A first-generation Guatemalan-American college student, Ortiz became hooked on web development in high school. At URI, Ortiz, a student in the International Computer Science Program, has combined her interests in STEM and art through visual design and programming. But she’s also been amazed by the work being done by fellow students and professors. She is assisting a computer science professor with research to better understand and address the challenges faced by marginalized individuals when using technology.
“Truly, getting this fellowship means ensuring that I will be able to learn and work abroad without any fear of financial burden, something I initially believed to be nearly impossible given my experience growing up in a low-income family,” Ortiz said. “Earning this fellowship has shown me it is possible to study abroad and there are resources available to make that dream come true.”
The fund is named for longtime URI language faculty member Beatrice Demers, who left $4 million to the Rhode Island Foundation upon her death in 2007 to endow the fund, ensuring that others could carry on her passion for foreign languages. Since the program’s inception, about 234 URI community members have been named fellows–receiving more than $2.7 million in combined grants.
The program is open to all Rhode Island residents and non-resident students who attend a Rhode Island college or university. Preference is given to URI applicants, including alumni, faculty and staff. URI students interested in applying should contact the Office of National Fellowship & Academic Opportunities.
URI’s other 2023 Demers recipients are:
Lucchina Breneville of East Bridgewater, Massachusetts, a major in Textiles, Fashion Merchandising and Design and member of the Chinese Language Flagship Program, will spend the academic year in Taiwan.
Lily Dissette of Newburyport, Massachusetts, a member of the International Studies and Diplomacy (ISD) and Chinese Language Flagship programs, will also spend the year in Taiwan.
Laine Fischer of Montgomery, New Jersey, a major in anthropology and history, will study Spanish in Chile.
Zachary Harden of Newport, a double major in Chinese and Japanese, will spend the summer in Taipei, Taiwan.
Owen Hefferman of Lexington, Massachusetts, a major in mechanical engineering and member of International Engineering Program, will study for the academic year in Germany.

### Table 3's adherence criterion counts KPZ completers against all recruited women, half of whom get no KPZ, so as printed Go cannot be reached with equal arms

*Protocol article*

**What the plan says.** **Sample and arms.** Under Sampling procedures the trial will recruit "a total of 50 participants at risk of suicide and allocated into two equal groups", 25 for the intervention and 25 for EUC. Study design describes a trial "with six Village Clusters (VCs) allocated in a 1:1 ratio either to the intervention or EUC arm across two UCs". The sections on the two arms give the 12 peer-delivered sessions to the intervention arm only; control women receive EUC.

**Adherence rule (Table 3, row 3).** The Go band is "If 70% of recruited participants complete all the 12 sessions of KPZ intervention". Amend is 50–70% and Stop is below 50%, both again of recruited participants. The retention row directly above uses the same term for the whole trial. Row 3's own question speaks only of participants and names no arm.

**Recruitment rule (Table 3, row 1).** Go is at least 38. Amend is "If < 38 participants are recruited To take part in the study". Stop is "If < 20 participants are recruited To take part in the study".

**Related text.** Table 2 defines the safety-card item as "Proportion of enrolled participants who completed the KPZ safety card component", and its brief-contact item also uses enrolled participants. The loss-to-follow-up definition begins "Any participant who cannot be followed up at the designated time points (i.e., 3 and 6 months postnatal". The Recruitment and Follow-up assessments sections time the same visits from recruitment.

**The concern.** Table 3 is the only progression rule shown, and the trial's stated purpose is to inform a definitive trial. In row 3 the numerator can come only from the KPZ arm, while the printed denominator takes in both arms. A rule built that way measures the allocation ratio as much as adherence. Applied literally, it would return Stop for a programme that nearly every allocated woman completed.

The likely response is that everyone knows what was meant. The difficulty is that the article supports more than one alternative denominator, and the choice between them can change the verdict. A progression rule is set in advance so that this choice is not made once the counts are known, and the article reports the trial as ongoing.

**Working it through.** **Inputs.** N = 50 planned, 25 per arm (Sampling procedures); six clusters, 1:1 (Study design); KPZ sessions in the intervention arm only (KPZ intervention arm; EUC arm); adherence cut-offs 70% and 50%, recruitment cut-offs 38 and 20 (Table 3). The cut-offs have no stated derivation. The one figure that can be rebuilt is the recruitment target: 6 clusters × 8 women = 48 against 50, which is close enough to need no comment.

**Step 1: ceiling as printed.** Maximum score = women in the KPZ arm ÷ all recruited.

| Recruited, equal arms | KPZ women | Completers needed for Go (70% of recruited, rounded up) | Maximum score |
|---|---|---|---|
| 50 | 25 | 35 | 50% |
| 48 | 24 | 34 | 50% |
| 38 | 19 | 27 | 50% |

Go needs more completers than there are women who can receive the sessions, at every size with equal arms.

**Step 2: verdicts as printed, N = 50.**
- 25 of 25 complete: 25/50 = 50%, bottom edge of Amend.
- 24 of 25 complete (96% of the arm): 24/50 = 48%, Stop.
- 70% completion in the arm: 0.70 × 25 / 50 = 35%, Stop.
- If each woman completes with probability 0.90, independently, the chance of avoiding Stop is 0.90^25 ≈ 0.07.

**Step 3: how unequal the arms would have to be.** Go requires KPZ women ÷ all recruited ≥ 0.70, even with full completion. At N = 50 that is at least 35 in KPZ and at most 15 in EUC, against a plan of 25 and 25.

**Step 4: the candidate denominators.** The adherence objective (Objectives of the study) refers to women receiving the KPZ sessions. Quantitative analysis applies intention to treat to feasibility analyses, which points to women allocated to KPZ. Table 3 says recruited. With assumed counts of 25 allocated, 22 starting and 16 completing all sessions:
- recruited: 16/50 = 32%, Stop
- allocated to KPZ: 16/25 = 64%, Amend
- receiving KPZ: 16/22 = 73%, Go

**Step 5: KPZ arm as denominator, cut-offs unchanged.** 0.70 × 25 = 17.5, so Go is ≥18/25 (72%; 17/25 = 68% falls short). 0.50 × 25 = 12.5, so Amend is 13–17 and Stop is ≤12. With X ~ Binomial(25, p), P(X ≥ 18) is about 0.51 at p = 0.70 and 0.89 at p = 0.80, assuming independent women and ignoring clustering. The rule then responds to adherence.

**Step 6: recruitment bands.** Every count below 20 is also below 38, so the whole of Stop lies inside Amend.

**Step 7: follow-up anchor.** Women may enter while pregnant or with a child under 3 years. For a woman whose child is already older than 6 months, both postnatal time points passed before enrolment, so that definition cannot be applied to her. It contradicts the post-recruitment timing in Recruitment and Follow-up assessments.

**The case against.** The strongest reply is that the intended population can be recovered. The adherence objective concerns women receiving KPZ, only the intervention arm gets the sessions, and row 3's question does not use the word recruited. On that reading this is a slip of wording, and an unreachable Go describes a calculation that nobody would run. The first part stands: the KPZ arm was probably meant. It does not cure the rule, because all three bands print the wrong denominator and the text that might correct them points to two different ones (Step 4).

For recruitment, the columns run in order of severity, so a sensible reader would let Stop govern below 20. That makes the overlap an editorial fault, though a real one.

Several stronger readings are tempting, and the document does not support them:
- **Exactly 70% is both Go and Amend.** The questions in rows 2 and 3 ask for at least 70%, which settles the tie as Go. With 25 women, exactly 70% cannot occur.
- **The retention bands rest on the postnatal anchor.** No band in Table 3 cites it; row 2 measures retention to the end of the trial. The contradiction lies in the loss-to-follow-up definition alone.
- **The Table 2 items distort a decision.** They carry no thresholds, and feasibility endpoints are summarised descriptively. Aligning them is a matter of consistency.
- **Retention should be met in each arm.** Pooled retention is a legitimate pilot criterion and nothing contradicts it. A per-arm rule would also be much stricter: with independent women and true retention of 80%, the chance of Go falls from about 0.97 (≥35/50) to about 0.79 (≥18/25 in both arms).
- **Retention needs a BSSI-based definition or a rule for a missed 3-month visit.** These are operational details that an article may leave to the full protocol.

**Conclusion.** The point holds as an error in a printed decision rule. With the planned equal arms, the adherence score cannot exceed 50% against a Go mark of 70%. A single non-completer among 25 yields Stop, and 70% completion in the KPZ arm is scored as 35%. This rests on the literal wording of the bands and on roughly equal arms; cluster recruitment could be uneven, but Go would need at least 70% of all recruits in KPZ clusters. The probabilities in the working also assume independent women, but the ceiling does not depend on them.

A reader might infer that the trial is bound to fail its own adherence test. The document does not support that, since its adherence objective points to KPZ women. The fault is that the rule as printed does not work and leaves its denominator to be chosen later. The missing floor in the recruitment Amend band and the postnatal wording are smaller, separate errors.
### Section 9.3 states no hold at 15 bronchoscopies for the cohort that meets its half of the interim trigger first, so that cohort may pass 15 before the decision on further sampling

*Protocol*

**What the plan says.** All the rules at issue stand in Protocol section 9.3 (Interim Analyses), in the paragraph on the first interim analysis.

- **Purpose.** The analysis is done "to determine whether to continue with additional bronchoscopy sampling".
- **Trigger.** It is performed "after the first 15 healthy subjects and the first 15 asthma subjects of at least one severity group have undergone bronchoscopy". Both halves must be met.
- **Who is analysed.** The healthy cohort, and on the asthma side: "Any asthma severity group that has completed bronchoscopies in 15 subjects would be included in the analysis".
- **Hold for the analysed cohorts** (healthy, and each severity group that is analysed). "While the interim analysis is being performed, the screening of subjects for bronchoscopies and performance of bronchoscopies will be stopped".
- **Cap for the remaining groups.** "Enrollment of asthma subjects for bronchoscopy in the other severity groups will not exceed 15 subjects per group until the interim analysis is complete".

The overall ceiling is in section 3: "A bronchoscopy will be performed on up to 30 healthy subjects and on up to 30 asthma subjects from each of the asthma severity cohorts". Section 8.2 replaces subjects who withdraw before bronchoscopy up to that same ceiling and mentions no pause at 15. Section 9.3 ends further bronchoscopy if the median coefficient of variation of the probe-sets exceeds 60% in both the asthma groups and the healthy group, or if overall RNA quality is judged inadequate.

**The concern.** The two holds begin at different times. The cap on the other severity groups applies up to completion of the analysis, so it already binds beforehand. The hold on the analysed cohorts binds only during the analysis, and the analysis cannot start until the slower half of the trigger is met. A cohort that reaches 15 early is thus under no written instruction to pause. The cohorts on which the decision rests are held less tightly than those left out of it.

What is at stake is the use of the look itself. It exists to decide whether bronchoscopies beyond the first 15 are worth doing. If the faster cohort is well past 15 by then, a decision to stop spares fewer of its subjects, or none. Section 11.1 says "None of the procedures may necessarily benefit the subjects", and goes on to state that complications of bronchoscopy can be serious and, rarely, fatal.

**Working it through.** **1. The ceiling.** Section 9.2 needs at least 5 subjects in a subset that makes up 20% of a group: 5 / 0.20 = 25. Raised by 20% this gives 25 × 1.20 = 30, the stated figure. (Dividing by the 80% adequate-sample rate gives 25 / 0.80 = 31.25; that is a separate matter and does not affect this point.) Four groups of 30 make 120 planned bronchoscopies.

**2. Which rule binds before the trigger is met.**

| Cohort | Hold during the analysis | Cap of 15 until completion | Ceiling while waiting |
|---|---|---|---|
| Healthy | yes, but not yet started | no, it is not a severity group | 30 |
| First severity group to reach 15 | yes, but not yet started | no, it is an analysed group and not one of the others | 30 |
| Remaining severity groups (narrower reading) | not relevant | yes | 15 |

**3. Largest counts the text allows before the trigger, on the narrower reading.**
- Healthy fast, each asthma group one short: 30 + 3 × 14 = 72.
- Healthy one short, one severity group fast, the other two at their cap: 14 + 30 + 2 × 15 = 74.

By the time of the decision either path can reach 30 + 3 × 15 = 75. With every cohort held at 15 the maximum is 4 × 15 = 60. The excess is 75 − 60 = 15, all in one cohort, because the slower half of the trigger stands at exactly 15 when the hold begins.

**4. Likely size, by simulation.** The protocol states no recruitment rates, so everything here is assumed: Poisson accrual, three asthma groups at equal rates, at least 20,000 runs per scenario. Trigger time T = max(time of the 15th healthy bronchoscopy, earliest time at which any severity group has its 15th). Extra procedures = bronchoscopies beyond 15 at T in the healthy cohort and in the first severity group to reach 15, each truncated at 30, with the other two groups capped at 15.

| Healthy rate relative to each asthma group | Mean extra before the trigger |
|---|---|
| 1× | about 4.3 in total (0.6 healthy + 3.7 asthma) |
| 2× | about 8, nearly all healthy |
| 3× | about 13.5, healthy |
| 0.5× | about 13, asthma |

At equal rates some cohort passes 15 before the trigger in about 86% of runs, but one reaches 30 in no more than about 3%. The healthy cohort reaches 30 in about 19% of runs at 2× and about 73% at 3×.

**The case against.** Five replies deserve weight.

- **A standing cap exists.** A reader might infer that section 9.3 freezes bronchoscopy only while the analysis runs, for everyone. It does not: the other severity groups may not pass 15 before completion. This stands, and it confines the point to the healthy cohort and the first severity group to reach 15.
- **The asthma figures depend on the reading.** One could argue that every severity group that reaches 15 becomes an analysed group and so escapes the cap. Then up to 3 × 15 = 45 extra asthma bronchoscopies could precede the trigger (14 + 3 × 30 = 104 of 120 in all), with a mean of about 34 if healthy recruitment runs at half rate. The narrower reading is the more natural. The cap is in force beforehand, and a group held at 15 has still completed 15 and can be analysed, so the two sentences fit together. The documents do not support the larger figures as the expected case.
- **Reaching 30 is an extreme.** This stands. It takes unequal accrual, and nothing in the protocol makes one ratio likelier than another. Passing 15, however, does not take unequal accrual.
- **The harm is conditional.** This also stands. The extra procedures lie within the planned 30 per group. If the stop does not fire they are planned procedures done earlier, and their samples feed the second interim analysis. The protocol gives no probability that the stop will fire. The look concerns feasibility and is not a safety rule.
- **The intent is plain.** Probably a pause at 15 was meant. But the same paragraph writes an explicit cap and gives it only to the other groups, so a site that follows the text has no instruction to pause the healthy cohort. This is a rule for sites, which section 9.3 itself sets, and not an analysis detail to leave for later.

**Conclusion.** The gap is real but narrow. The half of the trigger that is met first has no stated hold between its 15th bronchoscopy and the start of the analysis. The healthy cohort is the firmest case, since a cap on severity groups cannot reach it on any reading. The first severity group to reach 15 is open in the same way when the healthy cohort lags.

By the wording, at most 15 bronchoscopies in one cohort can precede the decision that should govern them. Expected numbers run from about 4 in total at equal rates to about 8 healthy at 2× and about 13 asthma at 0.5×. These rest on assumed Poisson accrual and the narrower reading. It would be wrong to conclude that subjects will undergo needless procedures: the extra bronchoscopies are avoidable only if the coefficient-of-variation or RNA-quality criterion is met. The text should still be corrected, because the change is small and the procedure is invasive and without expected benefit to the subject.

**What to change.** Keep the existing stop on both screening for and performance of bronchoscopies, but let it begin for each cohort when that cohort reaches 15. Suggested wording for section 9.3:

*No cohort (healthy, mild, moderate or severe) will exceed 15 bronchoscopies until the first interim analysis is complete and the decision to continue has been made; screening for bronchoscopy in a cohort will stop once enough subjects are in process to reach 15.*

Ethan Jedson of West Greenwich, Rhode Island, a major in finance and Spanish and member of the International Business Program, will spend the academic year in Spain.
Aidan Kindopp of West Chesterfield, New Hampshire, a major in chemical engineering and French and member of the IEP, will study in France.
Barbara Lunz of Massapequa Park, New York, a major in geological oceanography and member of the Chinese Language Flagship Program, will study for two semesters in Taiwan.
Patrick May of Newport, a student in the International Studies and Diplomacy program and major in Spanish, will study at the University of Granada in Granada, Spain, for the academic year.
Kathleen McIntyre of Warwick, associate director of the URI Honors Program and associate professor in Gender and Women’s Studies, will spend the summer in Mexico to perfect her professional and academic language skills in preparation for talks on her book, “Protestantism and State Formation in Post Revolutionary Oaxaca,” which has been translated into Spanish.
Jorge Menachio Aliaga of North Providence, a major in civil engineering and German and student in IEP, will study for the year in Germany.
Isabella Pizzo of Coventry, a major in political science, international studies, Italian and student in the ISD program, will study in Italy.
Patrick Raczkowski of Attleboro, Massachusetts, a major in mechanical engineering and German, will study for a year in Germany. He is a student in the IEP.
Colleen Rossignol of Providence, a part-time master’s student in international relations and full-time coordinator for global education and partnerships in the URI College of Education and Professional Studies, will spend the summer studying in France.
Oskar Schnippering of Barrington, a major in electrical engineering and German, will study for the academic year in Germany. He is a student in the IEP.
Gianni Smith of Pawtucket, a major in electrical engineering and German and student in the IEP, will be headed to Germany.
Andreana Venezia of Port Jefferson, New York, a major in international studies and diplomacy at Italian, will spend a year in Perugia, Italy. She is a student in the ISD program.